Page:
Braunstein-Bercovitz H.,The Academic College of Tel-Aviv-Yaffo
International Journal of Stress Management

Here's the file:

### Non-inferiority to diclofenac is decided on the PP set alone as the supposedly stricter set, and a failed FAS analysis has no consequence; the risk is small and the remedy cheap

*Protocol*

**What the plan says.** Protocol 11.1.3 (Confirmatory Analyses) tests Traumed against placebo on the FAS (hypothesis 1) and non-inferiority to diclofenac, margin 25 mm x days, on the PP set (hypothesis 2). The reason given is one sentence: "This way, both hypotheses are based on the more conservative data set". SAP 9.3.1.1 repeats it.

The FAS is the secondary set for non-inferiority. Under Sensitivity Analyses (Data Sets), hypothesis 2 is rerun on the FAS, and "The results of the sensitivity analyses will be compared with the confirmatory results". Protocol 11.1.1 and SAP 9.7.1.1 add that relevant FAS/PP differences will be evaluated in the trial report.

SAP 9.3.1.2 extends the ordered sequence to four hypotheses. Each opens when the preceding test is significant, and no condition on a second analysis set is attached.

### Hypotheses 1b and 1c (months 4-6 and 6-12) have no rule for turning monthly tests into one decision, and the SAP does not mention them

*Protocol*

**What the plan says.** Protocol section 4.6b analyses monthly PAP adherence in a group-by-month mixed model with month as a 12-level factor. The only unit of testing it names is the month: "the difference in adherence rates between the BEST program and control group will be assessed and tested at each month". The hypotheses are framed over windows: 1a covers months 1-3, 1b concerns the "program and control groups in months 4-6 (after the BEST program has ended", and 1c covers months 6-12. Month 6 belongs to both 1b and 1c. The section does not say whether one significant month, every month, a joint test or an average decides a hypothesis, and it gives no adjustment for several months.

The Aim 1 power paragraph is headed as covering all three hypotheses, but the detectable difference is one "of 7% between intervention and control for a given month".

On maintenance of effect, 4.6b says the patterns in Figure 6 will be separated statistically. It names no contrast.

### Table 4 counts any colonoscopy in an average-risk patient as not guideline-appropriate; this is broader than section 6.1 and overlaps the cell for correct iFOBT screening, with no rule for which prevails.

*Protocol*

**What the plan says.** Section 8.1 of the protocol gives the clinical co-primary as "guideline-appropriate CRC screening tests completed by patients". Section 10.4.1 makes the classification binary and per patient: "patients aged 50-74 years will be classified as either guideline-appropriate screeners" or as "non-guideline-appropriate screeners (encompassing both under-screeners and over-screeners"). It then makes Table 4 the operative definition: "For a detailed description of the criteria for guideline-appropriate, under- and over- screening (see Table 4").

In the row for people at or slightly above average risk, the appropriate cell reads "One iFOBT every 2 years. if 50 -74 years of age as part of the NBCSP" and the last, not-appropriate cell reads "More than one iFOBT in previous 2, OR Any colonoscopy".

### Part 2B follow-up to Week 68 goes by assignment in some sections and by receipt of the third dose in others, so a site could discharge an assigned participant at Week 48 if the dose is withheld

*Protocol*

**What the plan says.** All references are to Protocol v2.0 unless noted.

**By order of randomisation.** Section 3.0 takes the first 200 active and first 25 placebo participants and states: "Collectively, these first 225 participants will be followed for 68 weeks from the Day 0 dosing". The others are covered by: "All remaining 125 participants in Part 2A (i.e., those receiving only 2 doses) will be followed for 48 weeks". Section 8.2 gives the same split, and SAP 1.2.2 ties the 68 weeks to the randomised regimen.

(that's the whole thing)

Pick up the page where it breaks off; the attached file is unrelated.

The purpose of the current study was to examine a theoretically-based multidimensional model, delineating the nature of the associations between perceived gain of three types of organizational resources and burnout, through the mediation of various dimensions of the work-family conflict (WFC). A sample of 179 mothers of young children, holding demanding careers (hospital nurses) completed several questionnaires. Consistent with the Conservation of Resources theory, structural equation modeling analysis (X2 = 9.24, df = 5, NFI = .93, CFI= .94, TLI = .90, and SRMR = .066) indicated that personal-empowerment (e.g., enhanced self-esteem and a sense of mastery and autonomy) and a supportive work-family culture at the workplace are negatively associated with burnout (β = .32, -.17). The relationship between personalempowerment and burnout was fully mediated by the strain-based source of both work interferes with family and family interferes with work dimensions of the conflict (β = -.18, -.15). These results imply that personal-empowerment may augment resiliency and general resistance to stressors, as it attenuates strain spillover from the work to the family domains, as well as from the family to the work domains. The relationship between a supportive work-family culture and burnout was fully mediated by the work interferes with family dimension (both strain- and time-based sources). However, reduced workload (in terms of sufficient time and space) was excluded from the final model, as it did not contribute to reduced WFC and burnout, above the contribution of the other resourcetypes. Implications for career planning and organizational change processes are discussed. © 2013 American Psychological Association. Source